Detail shots of the Moto Guzzi V12 Le Mans Concept raise more questions than they answer

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Photos: Maarten Timmer

We love Pierre Terblanche and Miguel Galluzzi’s Moto Guzzi V12 Le Mans concept, but that doesn’t mean we understand it. Thanks to these photos, we can now see how the shock works (check it out, it’s pretty straight forward), but don’t understand why it’s located on the swingarm. Surely this arrangement creates more problems than it solves, increasing unsprung weight. Other questions: are those rear view cameras on the cylinder heads? If so, where’s the screen? What on earth are the finned metal pieces high up on the front of the frame? Maybe oil coolers? The one-piece hinged tank/seat combo is neat, but does it carry any benefits other than looks? Hopefully we’ll be able to bring you answers soon.

  • Ammerlander

    Looks like the screens for the cameras are where you would normally expect the rearviewmirrors to be.
    Although I´d be surprised if that setup makes it into serial production.

  • http://www.norcaldoc.com johnc

    they are concept bikes … they are supposed to push the envelope and make you wonder “wtf” on some of the details.

    my take on the tank/seat combo and the way it mounts: this would allow the owner to swap out the tank/seat assembly, along with the handlebars, and convert their bike into one of the other models. a platform bike that can be configured easily into another mode, as the owner wishes. excellent!!!

  • nick

    the screens are on the mirrors. check your pic #6.

  • http://keysolution.es Claudio Giulio Torbinio

    The genius is not in discussion… Pierre obviously…

  • Chris

    i don’t care about any of those questions (or answers). i just want that bike, desperately.

    drools

    wipes mouth

    drools some more

    • Si

      Too right!

      What a beautiful machine. I want this bike.

  • vic

    this raises so many questions that it s prob the coolest concept bike in some time..just because you inevitably start asking a lot of questions..and that s what a concept bike should be..attention..think of it as paris hilton..you wonder why..but you keep looking

  • David Patton

    “Moto Guzzi Wins”

    “Flawless Victory”

  • EdB

    If those really are rear view cameras then as anyone who rides a Guzzi will know, you’ll be looking at your knees, probably whilst wondering what the oil coolers are doing next to your hands.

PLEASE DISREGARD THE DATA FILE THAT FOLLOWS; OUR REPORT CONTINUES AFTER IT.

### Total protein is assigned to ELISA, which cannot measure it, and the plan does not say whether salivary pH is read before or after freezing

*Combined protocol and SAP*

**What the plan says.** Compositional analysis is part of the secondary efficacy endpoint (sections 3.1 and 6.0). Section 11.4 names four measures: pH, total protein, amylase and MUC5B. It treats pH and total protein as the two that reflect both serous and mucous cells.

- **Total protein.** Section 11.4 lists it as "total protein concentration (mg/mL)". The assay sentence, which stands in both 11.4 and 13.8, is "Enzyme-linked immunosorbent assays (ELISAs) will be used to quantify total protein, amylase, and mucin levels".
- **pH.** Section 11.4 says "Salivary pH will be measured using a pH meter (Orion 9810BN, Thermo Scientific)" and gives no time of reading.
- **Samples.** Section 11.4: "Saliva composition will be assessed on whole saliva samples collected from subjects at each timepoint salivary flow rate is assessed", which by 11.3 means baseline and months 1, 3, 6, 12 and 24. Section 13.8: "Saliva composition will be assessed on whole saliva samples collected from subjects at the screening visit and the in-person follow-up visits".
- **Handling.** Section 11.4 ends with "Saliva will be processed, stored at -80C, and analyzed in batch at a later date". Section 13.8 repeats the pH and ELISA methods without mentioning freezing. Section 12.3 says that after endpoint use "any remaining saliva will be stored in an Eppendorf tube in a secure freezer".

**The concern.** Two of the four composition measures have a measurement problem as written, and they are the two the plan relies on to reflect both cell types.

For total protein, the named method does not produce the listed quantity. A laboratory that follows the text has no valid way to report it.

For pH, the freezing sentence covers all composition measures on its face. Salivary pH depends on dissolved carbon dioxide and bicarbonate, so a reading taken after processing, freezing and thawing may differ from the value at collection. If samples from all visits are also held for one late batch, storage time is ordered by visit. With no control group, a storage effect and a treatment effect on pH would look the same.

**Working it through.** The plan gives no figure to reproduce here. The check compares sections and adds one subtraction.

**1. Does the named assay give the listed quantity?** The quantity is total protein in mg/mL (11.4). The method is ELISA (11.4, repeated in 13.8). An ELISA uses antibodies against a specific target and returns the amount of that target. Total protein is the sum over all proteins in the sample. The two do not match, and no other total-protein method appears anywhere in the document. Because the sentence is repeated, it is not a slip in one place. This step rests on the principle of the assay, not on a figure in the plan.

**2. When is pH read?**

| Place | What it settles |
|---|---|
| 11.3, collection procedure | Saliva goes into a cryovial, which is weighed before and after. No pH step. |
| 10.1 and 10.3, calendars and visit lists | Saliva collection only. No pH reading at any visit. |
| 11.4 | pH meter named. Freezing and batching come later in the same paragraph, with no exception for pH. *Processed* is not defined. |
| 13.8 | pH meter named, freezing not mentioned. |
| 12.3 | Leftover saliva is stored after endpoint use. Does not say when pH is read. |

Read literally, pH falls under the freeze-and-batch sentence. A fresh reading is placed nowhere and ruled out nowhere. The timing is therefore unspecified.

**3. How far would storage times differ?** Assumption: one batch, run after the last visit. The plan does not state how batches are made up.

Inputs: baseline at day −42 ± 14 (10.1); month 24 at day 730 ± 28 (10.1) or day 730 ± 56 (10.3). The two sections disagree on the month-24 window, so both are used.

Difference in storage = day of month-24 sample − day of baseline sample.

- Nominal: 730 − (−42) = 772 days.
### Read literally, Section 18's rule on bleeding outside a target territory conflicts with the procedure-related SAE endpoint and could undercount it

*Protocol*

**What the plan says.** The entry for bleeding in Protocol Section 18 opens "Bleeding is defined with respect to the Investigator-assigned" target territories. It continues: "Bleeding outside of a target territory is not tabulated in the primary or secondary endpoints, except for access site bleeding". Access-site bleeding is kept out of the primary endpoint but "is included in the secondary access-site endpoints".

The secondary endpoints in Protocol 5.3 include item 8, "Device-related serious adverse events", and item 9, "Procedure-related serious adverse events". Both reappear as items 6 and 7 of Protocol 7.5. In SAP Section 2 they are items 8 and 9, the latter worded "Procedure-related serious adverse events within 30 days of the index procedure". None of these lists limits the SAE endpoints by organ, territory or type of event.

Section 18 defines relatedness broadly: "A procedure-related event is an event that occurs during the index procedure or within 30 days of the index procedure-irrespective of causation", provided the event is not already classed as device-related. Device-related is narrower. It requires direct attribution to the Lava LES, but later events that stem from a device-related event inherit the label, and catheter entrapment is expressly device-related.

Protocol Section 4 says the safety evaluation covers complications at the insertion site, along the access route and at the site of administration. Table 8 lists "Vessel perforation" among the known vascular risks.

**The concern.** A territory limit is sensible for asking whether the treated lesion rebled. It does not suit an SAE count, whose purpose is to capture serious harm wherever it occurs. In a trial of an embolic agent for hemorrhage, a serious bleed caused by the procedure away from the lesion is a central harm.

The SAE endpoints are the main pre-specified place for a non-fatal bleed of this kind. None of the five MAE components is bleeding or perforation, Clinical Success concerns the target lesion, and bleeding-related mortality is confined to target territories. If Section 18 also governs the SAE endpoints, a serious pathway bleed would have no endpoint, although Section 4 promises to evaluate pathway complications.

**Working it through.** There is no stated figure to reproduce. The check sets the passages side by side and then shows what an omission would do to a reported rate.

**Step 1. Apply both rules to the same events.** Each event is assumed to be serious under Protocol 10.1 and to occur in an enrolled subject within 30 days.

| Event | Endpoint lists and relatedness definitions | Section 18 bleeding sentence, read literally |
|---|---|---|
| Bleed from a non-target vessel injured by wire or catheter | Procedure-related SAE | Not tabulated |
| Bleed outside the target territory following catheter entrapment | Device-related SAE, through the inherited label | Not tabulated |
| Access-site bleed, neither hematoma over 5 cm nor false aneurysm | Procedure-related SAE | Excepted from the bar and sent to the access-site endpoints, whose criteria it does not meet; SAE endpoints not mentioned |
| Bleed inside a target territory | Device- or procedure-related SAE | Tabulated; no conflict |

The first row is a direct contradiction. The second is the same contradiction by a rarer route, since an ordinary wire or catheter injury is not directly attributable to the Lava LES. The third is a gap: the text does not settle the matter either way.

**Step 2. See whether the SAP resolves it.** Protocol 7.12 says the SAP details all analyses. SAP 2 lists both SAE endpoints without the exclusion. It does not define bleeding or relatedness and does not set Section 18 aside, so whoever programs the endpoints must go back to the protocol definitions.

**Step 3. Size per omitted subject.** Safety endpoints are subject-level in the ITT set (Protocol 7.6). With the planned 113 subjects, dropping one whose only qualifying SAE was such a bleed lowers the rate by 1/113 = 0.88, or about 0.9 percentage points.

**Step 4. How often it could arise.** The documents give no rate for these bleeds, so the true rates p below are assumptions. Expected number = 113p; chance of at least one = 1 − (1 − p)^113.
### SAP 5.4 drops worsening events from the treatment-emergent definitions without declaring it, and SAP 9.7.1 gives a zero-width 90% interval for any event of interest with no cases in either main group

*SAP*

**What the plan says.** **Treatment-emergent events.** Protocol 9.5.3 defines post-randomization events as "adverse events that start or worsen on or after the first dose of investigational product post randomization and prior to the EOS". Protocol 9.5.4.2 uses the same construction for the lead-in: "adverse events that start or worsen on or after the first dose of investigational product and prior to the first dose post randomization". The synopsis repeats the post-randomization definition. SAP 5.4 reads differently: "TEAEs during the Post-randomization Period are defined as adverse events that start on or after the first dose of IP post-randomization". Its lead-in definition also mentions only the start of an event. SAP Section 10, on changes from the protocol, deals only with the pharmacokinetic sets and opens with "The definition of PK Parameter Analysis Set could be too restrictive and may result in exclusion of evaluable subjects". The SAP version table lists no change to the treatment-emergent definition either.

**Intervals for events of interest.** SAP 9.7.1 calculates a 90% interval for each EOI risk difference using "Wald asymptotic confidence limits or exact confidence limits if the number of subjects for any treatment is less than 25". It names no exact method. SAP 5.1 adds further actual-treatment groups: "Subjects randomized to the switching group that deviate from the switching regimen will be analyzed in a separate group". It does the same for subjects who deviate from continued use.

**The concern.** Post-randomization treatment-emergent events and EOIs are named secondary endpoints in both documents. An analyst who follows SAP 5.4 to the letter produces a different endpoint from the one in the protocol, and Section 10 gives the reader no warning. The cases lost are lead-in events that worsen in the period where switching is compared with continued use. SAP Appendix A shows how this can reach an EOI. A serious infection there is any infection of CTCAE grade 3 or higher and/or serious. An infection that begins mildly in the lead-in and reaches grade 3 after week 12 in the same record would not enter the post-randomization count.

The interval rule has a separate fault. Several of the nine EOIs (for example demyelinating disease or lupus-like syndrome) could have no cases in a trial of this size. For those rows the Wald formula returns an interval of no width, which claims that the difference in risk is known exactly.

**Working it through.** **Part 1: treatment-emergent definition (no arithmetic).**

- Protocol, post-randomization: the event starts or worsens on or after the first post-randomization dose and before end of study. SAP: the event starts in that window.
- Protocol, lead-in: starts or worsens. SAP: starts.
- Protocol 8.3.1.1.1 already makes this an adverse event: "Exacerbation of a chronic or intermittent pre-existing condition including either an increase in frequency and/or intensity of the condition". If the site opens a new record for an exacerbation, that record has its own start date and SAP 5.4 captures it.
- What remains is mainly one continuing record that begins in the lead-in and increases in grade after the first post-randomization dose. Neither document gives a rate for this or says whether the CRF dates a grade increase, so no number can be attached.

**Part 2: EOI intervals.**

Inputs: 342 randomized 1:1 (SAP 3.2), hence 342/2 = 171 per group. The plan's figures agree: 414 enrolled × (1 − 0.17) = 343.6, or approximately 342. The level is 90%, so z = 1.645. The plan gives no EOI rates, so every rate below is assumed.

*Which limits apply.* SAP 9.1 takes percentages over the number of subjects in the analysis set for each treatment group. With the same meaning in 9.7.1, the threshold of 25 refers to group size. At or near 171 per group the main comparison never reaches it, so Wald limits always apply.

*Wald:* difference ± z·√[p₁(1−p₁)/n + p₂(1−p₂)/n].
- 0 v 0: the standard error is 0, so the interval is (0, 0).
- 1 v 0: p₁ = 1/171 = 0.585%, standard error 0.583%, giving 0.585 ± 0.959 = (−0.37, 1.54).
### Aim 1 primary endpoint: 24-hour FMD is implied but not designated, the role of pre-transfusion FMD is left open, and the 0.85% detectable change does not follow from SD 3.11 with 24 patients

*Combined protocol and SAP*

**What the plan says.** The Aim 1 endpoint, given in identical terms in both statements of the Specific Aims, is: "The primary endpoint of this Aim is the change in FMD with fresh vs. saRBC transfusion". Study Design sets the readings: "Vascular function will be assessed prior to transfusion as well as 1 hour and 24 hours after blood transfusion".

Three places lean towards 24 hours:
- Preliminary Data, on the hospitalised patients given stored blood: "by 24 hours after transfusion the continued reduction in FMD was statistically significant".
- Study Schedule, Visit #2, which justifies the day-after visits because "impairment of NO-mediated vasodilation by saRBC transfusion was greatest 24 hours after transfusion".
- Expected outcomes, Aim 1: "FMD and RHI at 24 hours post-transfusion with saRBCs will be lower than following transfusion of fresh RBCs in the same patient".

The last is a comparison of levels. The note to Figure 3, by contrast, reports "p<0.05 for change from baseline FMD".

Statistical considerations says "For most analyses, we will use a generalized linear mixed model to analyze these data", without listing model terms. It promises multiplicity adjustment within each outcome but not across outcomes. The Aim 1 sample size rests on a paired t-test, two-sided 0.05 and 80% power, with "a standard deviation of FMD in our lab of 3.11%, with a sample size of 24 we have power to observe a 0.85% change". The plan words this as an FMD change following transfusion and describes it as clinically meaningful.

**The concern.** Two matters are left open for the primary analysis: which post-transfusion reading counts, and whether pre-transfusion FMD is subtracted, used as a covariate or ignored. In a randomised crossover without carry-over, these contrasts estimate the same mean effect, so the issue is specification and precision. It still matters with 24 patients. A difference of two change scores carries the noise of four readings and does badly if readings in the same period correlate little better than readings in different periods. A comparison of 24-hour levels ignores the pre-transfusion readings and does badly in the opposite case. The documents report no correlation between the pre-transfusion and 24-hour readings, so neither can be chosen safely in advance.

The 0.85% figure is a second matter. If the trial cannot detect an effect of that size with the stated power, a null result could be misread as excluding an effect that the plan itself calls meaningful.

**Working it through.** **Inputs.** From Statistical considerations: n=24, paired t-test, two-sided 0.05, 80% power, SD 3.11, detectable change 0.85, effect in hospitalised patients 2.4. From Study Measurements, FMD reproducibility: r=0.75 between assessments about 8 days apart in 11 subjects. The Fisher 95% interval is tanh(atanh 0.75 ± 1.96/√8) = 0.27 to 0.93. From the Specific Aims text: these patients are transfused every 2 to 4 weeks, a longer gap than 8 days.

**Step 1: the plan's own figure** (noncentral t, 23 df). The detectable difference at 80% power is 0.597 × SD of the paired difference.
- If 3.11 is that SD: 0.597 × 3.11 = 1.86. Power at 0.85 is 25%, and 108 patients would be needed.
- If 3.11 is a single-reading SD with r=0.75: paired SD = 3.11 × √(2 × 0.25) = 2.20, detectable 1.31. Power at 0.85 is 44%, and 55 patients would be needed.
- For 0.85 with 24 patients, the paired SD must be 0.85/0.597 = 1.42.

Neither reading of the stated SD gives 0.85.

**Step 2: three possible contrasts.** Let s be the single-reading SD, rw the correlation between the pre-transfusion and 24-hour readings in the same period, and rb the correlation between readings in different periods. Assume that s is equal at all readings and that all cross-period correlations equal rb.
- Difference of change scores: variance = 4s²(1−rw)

• MotoGpDylwah

    I enjoy the use of WSBK level front forks in the Öhlins FGR900s. DO we really need gas charged, lightened outer tube, supreme damping control on a bike that is more likely to get ‘bed sores’ on its tires from never turning over, than it is to ever hit racetrack tarmac?

  • Sean Smith

    So… How exactly do you shift or use the rear brake? The levers don’t appear to be connected to anything. I’m not much a fan of extra electronics just for the fun of it either. Rear view cameras are for soccer moms, not for motorcycles.

  • http://www.moonlakevintage.com james

    The rear shock layout reminds me of the 1983-84 Honda ATC 250r, These Guzzi’s are great to look at. The thing I like about the motorcycle industry is that you have products based on engine layout. Guzzi, HD, Ducati, BMW, Triumph twins and triples and to a lesser degree the Japanese I-fours all have a following based on what the manufacture thinks a motorcycle should look and sound like. http://www.offroadvintage.com/USERIMAGES/ATC250R_1983_US_2.jpg

    • http://hellforleathermagazine.com Grant Ray

      Ooh, I hadn’t thought about the old ATC. Nice catch.

  • Telekom

    It’ll be interesting to see if the fuel lines from the tank stand up to being constantly disturbed as you open the tank/seat thingy. It would be a real shame to douse the thing in petrol and accidentally set it alight… Looks really interesting though, it should make some of the other makers sit up and take notice.

  • http://ridethetorquecurve.blogspot.com hoyt

    Tank/Seat unit?

    my guess is that it is an ingenious evolution of the Ghezzi-Brian idea of using the frame as the airbox.

    It is conceivable that the fitments are made airtight…notice how the aluminum frame above the swingarm is closed, going from one side to the next.

    It is as though Terblanche and Galluzzi looked at the “space” above the engine and gearbox, then determined that some clever integration could create a massive airbox while reducing parts by making the seat/tank/tail all-in-one.

    Meanwhile, that single part doubles as the lid to the airbox. Keep in mind, the throttle bodies to the Guzzi engine are in the back of the heads, not in the crux of the “V” between the cylinders. So, the darker grey panel (with the Guzzi Eagle), is where the airbox leads to the throttle bodies….

    which leads to the finned parts by the forks. They could be inlets to the airbox. The oil cooler is tucked in between beefy aluminum arms extending straight down from the aluminum beam sides. I saw a close-up pic of the front, from underneath.

    That engine with that frame speaks!

  • http://ridethetorquecurve.blogspot.com hoyt

    The “concept live 7″ photo looks like it negates the inlet thought…didn’t see that until I wrote the above comment. But who knows.

    Here’s another question:

    RE: the very cool speedo/instrument cluster along the top of the windscreen. Cool idea. Wireless setup?

    love the bike except for the pointed tail.

  • hoyt

    shoot…maybe the black box being circled by the swinging arm is the airbox.

    “Detail shots of the Moto Guzzi V12 Le Mans Concept raise more questions than they answer” is right